Treasure Box Wednesday: Good Books on Snowy Days


The days have turned colder, and many of us across the U.S. have seen our first signs of those little white flakes. (No, no, not dandruff-- those other little white flakes.) And in times when the wind blusters and howls, and the cold winds cut through the jackets, there's nothing more appealing than thoughts of a comfy chair, a nice hot beverage, and a good book.

So since I didn't go thrifting this last week (no thrifting?!- GASP!), today I peered into the Treasure Box and found these lovely Victorian books to share with you.

I'd written a post on Victorian pulp fiction a while back (you can read that here if you're interested), but there's such a wide range of beautiful covers to share, one post really couldn't contain them.

I mean, just look at The Fortunes of Fifi...


With a title like that, you just know there's peril and adventure ahead for the plucky heroine! And look at the art nouveau curves to the cover, and the soft pastels. They don't make 'em like that anymore.

Or this tiny little chapbook of "The House of Seven Gables" by Nathaniel Hawthorne...


The intricately done cover has a strikingly-detailed ingraving inset right into it. You can see that closer here...


And here-- call me "Ishmael!" Okay, so maybe literature has room for two Ishmael's...


I have yet to read this particular one, but I suspect it doesn't involve a white whale. If it did, it would probably be pictured behind the charming art of the lady with the letter on the cover. (And wouldn't she be startled!)

I've had this colorful copy of Childe Harold's Pilgrimage for a number of years...

The curving vined roses are always a real pleasure to see.

This copy of Maggie Miller picks up similar colors in its palette, with the red of her Gibson Girl tie, and the bright bonnet using all the vividness of the time...


Mary Holmes' Meadow Brook is another read ready to showcase the idealized girl of its time...


With her large hat, bouffant hairdo and trim suit, these girls were a standard around the turn-of-the-century in art and on household items.

This copy of Tales from Shakespeare involves an almost William Morris style pattern of pine cones, pine needles and spring daffodils....

It's a real shift of the seasons.

And lastly, we have this small children's booklet for Easter...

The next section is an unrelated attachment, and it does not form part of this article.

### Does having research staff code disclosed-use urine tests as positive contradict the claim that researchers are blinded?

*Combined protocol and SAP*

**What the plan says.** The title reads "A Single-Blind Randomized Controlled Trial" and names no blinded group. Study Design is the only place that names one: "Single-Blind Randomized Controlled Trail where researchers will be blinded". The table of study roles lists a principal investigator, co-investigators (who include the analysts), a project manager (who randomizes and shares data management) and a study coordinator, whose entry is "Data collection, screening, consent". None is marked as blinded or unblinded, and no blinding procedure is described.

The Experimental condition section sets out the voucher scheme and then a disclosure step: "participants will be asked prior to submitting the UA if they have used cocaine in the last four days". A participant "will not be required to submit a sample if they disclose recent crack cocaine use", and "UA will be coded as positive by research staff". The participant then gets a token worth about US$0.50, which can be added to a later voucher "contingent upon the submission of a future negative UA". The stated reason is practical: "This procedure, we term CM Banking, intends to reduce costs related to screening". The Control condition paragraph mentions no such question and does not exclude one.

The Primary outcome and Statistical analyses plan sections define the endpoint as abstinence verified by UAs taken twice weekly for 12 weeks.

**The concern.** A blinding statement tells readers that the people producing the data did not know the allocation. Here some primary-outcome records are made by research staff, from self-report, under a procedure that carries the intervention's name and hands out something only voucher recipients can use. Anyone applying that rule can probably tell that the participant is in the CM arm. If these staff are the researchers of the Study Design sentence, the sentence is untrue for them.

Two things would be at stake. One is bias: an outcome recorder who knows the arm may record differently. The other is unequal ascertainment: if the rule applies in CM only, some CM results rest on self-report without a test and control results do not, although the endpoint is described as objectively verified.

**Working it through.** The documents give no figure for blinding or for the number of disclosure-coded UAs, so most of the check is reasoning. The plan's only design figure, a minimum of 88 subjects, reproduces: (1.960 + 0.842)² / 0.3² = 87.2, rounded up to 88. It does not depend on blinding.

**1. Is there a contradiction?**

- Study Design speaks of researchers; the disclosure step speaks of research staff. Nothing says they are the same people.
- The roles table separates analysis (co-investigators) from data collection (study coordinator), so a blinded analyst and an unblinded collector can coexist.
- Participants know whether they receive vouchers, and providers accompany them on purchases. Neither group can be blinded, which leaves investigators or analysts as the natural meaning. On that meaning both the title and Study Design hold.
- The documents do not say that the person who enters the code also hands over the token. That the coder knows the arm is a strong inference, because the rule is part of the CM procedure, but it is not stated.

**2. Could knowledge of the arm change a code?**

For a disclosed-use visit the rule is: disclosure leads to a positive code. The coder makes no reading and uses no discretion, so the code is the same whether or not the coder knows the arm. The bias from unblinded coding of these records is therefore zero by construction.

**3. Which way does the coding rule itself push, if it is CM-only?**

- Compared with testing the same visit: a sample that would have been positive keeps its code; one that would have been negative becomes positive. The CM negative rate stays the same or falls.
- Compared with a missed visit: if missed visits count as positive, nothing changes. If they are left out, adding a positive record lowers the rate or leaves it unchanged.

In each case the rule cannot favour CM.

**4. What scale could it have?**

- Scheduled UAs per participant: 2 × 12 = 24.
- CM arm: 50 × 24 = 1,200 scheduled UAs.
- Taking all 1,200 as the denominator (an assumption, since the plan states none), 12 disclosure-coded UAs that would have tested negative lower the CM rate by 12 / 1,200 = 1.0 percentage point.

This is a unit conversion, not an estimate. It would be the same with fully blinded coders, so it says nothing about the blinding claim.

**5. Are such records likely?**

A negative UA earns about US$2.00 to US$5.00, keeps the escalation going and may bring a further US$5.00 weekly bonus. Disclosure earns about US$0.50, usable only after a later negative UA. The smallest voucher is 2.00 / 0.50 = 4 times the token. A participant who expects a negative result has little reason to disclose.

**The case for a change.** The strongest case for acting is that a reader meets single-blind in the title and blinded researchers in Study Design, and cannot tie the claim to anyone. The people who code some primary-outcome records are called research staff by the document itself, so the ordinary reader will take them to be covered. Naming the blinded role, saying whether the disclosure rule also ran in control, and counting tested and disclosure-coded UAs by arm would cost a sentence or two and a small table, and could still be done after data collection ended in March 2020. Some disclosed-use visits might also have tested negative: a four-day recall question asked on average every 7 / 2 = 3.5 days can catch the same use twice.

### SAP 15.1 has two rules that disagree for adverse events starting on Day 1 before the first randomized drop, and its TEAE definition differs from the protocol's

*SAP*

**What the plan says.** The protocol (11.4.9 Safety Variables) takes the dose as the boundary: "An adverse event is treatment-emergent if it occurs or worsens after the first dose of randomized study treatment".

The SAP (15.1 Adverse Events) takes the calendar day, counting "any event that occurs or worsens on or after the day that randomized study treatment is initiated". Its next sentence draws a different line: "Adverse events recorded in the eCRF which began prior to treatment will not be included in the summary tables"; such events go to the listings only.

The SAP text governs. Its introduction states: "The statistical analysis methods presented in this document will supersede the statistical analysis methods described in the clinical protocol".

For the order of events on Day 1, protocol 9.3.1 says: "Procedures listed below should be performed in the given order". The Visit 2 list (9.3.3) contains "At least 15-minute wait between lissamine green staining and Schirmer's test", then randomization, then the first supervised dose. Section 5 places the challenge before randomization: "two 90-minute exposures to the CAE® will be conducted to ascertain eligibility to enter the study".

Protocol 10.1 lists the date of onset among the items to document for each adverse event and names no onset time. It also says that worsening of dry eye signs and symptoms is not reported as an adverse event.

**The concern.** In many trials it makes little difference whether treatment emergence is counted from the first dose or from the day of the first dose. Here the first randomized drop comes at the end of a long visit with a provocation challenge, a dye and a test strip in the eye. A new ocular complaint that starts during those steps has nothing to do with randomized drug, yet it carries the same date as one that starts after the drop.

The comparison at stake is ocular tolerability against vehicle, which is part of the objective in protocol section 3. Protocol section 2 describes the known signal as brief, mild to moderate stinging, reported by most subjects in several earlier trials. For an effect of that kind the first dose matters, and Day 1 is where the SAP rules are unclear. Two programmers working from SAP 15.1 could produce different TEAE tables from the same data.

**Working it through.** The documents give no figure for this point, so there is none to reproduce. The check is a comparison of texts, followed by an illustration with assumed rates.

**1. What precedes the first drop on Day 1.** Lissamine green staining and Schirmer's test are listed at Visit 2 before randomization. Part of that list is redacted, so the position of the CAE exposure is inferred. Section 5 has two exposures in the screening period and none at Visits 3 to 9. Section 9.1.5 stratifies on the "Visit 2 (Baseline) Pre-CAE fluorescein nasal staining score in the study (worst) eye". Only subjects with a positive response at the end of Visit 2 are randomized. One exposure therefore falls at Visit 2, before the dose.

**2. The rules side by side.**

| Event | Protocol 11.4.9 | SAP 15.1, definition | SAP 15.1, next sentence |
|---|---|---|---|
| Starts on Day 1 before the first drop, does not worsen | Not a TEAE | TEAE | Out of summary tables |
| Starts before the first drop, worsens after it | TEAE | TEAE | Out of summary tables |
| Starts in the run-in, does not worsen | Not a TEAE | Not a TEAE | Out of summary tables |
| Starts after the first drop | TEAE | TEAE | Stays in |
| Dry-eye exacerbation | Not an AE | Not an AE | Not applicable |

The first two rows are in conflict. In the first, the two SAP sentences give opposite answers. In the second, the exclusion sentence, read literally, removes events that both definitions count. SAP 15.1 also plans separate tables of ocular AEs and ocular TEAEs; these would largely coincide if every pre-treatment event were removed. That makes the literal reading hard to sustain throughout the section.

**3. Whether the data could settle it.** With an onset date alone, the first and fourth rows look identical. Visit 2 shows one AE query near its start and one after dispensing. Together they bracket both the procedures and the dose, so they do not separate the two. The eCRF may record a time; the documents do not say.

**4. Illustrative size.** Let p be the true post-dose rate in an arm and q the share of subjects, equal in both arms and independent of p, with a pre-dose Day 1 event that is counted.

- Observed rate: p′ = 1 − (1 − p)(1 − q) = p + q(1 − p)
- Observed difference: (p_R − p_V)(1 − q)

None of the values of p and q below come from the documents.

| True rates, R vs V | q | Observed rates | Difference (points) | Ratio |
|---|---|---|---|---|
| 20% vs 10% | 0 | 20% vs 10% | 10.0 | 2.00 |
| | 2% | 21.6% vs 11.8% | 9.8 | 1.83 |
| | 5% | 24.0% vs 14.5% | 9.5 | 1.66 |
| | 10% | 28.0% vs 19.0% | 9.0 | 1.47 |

"The Secret to a Happy Day," it's called.

Here's hoping you uncover the secret to your own happy day, whatever it may be-- for this day, and throughout this week...

Perhaps it's a good book?

See you for the next post on Sunday!

11 comments:

Sweet Sage said...

i SO love these old books~
the titles, the covers .. they are all so precious~
a lovely collection~
~kim

Thrift Shop Romantic said...

Sweet Sage- Thank you, Kim-- I feel similarly and am glad others share in it.

They've survived 100+ years now, and show a bit of wear, but they're a little bit of art and a little bit of history.

Carrie said...

The graphics on these covers are so appealing. The art of book design was so well done back then.

chyna said...

Those books were works of art. Just beautiful! Do you display them somehow or are they tucked away somewhere? Would be a shame to just file like any old ordinary paperback with just the spines showing.

Those are truly treasures.:)

Lana Gramlich said...

It's true what they say...they don't make 'em like they used to. These lovely books will long outlast our modern paperbacks, for sure. Thanks for sharing. I needed a spot of beauty in my day.

Jenn Thorson said...

Carrie- It really was. I know in part these books were chosen because of their unique covers-- it was their clever marketing back then.

Chyna- I display them on the Victorian styled book case at the end of my entryway, along with some art nouveau portrait plates and two small spelter Victorian busts. The items are all from the same time range, and work really nicely together.

Lana- I'm always glad to brighten the day a bit with nifty old things!

Liz said...

I am so glad I found your blog I love victorian. These books look so wonderful

Michelle said...

I love reading your posts! This one was especially great to read. Nineteenth century literature is my favorite and these are great finds!

Michelle/ Goodwill of Northern New Egnland

PVC card printing said...

I love this post,because your listed history,but i did got much information about England.. more on site...

Marilyn said...

What beautiful books! I too am a book collector. I really enjoyed your post!!
I will be back!!
Marilyn

ThriftShopRomantic said...

Liz and Michelle- Thank you-- it's so good to know there are still other fans of Victoriana out there!

And Michelle- it's a delight to have someone from Goodwill read the blog. Goodwill is among my favorite haunts.

Marilyn- Ah, there is really nothing like a good book!